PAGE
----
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14 Incredible Images from Smithsonian.com's Photo Contest

Every year, Smithsonian.com lets photographers all over the world submit their work to the annual photo contest. This year, there were more than 26,500 entries from 93 different countries. Ten photos were selected from each category (Natural World, Travel, People, Americana, Altered Images, and Mobile) and now, it's up to the readers to pick their favorites. The voting is happening all month, so be sure to head over there and throw in your two cents. The winner of the readers' choice will win a $500 prize. Here are some of the finalists of the 12th annual photo contest.

A young girl with albinism enjoys the sights at the Ethnology Museum of Valencia. Taken at the Beneficencia (Ethnology Museum of Valencia), Valencia, Spain by Ana Yturralde.

A snake is caught on camera mid-meal. Taken at the Arenal Volcano, Costa Rica by Nicolas Reusens.

The pagoda doubles as a playground for fledgling Buddhists. Taken at Hsinbyume Pagoda, Myanmar by Sergio Carbajo Rodriguez.

A grizzly bear takes a stroll. Taken at Lake Clark National Park, Alaska by Kevin Morgans.

A decorated teenager from Arbore tribe, named Onno. Taken in Ommo Valley, Ethiopia by Matjaz Krivic.

People come to watch the July 4th celebration on the bank of the Willamette River. Taken in Independence, Oregon by Anne Marcom.

One of the largest Christian cemeteries in Hong Kong. Taken in Hong Kong by Brian Yen.

Two boys enjoying a swim in the river. Taken in Thuong Tin, Hanoi, Vietnam by Viet Phuong Tran.

Children climbing minaret of the Grand Mosque in Bani. Taken in Bani, Burkina Faso by Matjaz Krivic.

A big-eyed snake perches on a plant. Taken at Selva Verde Lodge, Sarapiqui, Costa Rica by Alvaro Cubero Vega.

A girl peeks out the window of a train, while a woman sitting in front of her sleeps. Taken at Kayah State, Myanmar by Jorge Fernandez.

Barack Obama stands in the Oval Office of the White House while a painting of Abraham Lincoln makes an appearance in the second window. Taken in Washington, D.C. by Olivier Douliery.

A wave breaks onto the beach. Taken in New South Wales, Australia by Ray Collins.

Workers sew a green fishing net. Taken in Vinh Hy bay, Ninh Thuan, Vietnam by Pham Ty.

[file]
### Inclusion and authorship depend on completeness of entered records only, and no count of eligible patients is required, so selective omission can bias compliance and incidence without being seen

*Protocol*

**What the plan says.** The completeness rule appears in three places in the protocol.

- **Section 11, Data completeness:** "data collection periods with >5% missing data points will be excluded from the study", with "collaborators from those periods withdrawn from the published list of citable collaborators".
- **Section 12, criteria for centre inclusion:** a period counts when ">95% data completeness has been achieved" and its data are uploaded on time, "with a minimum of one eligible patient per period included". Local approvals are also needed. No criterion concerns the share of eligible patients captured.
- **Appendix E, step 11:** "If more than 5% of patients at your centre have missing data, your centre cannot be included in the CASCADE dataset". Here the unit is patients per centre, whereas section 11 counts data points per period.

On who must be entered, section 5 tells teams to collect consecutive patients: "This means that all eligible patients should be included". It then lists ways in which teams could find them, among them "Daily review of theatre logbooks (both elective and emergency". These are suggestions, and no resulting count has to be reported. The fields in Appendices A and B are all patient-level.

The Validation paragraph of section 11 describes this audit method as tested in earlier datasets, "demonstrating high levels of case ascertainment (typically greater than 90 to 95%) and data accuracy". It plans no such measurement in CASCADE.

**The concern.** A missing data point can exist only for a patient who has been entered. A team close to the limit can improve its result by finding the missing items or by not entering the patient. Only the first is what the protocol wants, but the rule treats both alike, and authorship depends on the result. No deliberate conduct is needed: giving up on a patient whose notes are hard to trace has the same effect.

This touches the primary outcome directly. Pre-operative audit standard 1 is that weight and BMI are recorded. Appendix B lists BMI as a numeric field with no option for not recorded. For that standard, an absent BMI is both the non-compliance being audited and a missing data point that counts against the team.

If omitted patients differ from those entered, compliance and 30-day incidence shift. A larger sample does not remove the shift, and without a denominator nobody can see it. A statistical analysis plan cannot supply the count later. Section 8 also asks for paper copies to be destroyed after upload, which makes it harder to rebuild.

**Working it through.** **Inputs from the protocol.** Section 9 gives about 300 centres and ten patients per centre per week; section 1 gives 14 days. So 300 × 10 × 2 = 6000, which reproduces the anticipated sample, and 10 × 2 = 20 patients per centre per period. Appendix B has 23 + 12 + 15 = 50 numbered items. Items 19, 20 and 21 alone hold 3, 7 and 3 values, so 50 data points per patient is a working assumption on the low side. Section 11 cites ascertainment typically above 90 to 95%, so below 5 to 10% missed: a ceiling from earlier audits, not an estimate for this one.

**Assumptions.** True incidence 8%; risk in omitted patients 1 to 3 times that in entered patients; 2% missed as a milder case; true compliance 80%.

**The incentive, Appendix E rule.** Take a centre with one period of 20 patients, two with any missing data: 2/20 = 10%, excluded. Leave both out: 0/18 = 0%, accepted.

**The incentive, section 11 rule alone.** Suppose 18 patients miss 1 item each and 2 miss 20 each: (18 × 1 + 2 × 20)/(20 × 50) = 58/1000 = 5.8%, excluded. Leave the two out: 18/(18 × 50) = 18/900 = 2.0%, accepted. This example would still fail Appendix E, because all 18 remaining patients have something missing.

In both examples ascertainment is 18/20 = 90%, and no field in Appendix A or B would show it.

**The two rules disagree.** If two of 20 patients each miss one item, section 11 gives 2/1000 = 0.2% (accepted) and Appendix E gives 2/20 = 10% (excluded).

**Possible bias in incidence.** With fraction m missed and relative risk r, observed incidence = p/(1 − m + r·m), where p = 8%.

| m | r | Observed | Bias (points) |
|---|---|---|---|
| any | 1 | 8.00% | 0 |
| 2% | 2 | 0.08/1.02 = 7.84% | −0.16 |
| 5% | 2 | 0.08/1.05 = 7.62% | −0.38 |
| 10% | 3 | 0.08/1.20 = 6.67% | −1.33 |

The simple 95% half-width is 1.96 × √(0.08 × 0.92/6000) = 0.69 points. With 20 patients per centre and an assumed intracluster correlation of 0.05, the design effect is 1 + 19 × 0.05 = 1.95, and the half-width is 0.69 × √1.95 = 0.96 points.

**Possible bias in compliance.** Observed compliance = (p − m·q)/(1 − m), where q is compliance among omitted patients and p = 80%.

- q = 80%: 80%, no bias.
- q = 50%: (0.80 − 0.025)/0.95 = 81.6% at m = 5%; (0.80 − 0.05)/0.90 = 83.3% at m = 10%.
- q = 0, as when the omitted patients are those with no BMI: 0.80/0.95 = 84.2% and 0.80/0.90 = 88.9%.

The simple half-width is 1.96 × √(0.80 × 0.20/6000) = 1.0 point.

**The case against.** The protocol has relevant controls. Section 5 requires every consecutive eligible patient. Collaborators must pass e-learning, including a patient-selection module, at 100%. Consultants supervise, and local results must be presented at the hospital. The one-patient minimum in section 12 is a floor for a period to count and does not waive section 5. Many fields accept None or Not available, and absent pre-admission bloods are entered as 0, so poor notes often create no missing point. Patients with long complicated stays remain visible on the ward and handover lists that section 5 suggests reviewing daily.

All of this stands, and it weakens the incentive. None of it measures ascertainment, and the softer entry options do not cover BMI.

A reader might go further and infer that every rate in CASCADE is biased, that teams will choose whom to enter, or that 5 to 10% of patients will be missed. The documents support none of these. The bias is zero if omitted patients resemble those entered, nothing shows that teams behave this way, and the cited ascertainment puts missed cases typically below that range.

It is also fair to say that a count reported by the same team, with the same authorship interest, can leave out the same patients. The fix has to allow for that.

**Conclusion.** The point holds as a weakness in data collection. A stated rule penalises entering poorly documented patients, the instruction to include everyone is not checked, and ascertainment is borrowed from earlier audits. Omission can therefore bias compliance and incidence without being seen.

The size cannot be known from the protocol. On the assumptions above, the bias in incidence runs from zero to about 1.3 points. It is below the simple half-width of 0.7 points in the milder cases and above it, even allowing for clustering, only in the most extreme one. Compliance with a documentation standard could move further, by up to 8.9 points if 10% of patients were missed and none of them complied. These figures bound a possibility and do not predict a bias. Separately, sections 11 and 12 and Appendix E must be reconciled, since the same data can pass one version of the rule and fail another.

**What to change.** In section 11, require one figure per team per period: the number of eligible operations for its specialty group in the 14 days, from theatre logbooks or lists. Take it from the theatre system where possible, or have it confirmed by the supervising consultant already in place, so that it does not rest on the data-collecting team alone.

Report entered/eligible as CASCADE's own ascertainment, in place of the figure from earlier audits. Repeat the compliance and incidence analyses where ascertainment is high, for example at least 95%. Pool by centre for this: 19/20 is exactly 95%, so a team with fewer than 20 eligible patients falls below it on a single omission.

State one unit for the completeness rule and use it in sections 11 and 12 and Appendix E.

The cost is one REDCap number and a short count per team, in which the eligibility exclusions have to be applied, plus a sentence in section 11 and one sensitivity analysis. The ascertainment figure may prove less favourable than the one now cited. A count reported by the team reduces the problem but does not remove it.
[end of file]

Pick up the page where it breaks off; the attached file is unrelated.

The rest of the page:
You can view the rest of the photos here

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26 Facts About LEGO Bricks

Since it first added plastic, interlocking bricks to its lineup, the Danish toy company LEGO (from the words Leg Godt for “play well”) has inspired builders of all ages to bring their most imaginative designs to life. Sets have ranged in size from scenes that can be assembled in a few minutes to 5000-piece behemoths depicting famous landmarks. And tinkerers aren’t limited to the sets they find in stores. One of the largest LEGO creations was a life-sized home in the UK that required 3.2 million tiny bricks to construct.

In this episode of the List Show, John Green lays out 26 playful facts about one of the world’s most beloved toy brands. To hear about the LEGO black market, the vault containing every LEGO set ever released, and more, check out the video above then subscribe to our YouTube channel to stay up-to-date with the latest flossy content.

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Of Buckeyes and Butternuts: 29 States With Weird Nicknames for Their Residents
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Tracing a word’s origin and evolution can yield fascinating historical insights—and the weird nicknames used in some states to describe their residents are no exception. In the Mental Floss video above, host John Green explains the probable etymologies of 29 monikers that describe inhabitants of certain states across the country.

Some of these nicknames, like “Hoosiers” and “Arkies” (which denote residents of Indiana and Arkansas, respectively) may have slightly offensive connotations, while others—including "Buckeyes," "Jayhawks," "Butternuts," and "Tar Heels"—evoke the military histories of Ohio, Kansas, Tennessee, and North Carolina. And a few, like “Muskrats” and “Sourdoughs,” are even inspired by early foods eaten in Delaware and Alaska. ("Goober-grabber" sounds goofier, but it at least refers to peanuts, which are a common crop in Georgia, as well as North Carolina and Arkansas.)

Learn more fascinating facts about states' nicknames for their residents by watching the video above.

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